Yesterday’s characters got me thinking about other polymer clay sculptors. I revisited Maureen Carlson’s site and saw that she’s added a number of new galleries of her work like this lovely leaping figure which she made over a wire armature.
A gifted storyteller, Maureen lets stories flow from her characters which reflect many moods – thoughtful, mysterious and playful. Her newest pieces are exhibited in Minneapolis and she’s filling in the roster of classes scheduled for 2009 at her teaching/retreat facility.
Toy news and toymakers haven’t appeared on our radar very often but after a look at ToyCyte.com, it’s apparent that we need to fix that. Toycyte covers toy artists, including a number who work in polymer clay. They’re growing in number, in expertise and in popularity.
Meredith Dittmar may be familiar to you already. Her small polymer “my guys” regularly sell out (check out her holiday versions) and she’s got a large following for her wall art, animations, and illustrations as well.
ToyCyte’s blog post led me to Leslie Levings and her polymer clay beastlies (pictured here). She’s been making these charming characters since fourth grade and all that practice has made her very good at bringing the clay to life. Check out her videos and her Monday night show and be sure to read the site’s interview of Leslie here.
Lately Washington’s Pam Sanders has been creating wall art frames that shelter companion polymer clay pieces inspired by ancient cultures and nature. Beads and clay also find their way into her paintings and collages.
Her “Old Man” and “I Am the Moon” pieces shown here illustrate her integrative approach.
Pam’s work is on the new “Crafthaus” site for artists as well as on Etsy.
This photo that accompanied the description of Sarah Shriver’s February class shows polymer clay “petal bracelets” that depart from Sarah’s earlier works. She’s been perfecting her intricate kaleidoscope canes and celtic knots for nearly twenty years. You can see her early works in the PolymerArtArchives and on her web site.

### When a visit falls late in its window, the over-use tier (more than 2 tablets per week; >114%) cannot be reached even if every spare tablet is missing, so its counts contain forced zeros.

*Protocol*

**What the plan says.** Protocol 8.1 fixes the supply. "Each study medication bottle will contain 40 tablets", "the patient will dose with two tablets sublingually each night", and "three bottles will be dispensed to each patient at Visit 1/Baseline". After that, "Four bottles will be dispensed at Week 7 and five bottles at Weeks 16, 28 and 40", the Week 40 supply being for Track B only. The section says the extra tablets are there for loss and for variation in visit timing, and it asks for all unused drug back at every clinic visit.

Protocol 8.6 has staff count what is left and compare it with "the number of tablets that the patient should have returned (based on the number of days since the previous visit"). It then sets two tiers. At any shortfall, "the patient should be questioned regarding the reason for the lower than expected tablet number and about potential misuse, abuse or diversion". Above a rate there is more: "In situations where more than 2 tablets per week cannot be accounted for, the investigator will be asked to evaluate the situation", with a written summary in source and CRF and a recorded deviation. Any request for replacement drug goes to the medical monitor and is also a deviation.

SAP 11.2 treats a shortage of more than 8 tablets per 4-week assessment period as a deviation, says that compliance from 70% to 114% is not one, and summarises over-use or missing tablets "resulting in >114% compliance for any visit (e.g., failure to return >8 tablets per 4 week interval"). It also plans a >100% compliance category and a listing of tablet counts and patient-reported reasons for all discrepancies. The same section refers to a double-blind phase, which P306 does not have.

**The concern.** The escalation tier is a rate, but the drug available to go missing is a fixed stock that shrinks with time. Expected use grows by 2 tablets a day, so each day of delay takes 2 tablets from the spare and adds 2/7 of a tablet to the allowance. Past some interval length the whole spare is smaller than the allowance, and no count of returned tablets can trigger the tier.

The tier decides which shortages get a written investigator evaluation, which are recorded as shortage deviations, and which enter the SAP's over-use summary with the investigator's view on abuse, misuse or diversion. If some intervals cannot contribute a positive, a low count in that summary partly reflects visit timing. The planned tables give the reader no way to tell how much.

These new designs move in a looser, larger, more colorful direction. I’d like to show you more but these are the only photos I could find. Guess you’ll have to take one of her classes in California or catch up with her in Spain, Portugal or France this spring.
Discussions about holiday spirit wouldn’t be complete without mentioning another of my polymer clay favorites, Seattle’s Susan Hyde. She sent these two examples of her latest angels dressed in her signature colors with extruded clay slices as accents. Those colors are pure holiday eye candy.
Her fabric tutorial (a Skinner blend with shreds of contrasting color mixed in and stacked into plaids) is one of the best for polymer clay color lovers.
The designs have a definite Hieronymus Bosch bent and reflect both Pozzo’s years of professional experience and his love of motorcycles. He sculpts in polymer clay and then casts the piece in fiberglass.
Each elaborate tank takes 200-250 hours and costs $4,500 and up. Custom designs are twice that.
His polymer clay figures are quirky and funny as well and his site reveals an artist of immense and varied talent.
Nothing gets me more in the mood for the holidays than Sharon Sahl’s polymer clay gingerbread houses. She made only 10 for sale this year and there are just a couple left. Click on the large versions of her photos to see how detailed these beauties are.
“I buy and measure candies and cookies and gum and make them 1/4 sized with whatever clays best match their opacity. Trees are built from green star shapes, baked and then layered with white clay icing. For the cookies, I make an original with as much detail as I can fit onto a 1/2 inch disc, make a mold, and then pull every cookie from that mold. Gumdrops are coated with very fine glass beads and really look like gumdrops,” Sharon explains.
Her “Christmas Kids” ornaments are created with equal attention to detail. Sharon has moved back to Ohio and we’re happy she’s returned.
Our local Winterfair was full of fine polymer clay work. Pat Bolgar uses micro glass marbles in innovative ways on elegant pieces, Kim Arden’s booth was full of eye-popping colors and Wiwat’s work was full of unusual shapes and hidden treasures.
There were others at the show (look for my small picture album here). Many were too busy for me to intrude. Even in our dismal economic times, the appeal of polymer clay’s authenticity and color are strong and sales were brisk.
Speaking of brisk sales! Did you notice that Ford and Forlano, Celie Fago and Susan Lomuto have joined the ranks of Etsy sellers? We’ve reached a tipping point, don’t you think? I hate to miss a party so I’m promising to fill my empty gallery this week. Are you on board?
Poking through the polymer clay on the French PerleRouge site launched me into an afternoon at the computer. (I’ve streamlined the trip for you.)
I surfed from there to Crea’Sofimo (pendant at the left) who credits Mathilde Colas (the green necklace to the right) as her teacher and inspiration. Somehow I landed on the site of Cecilia Mabcrea, a French artist working in Xiamen, China.
This whirlwind web surfing made me marvel at how fast concepts travel and at the polymer clay community with its connections that span the globe.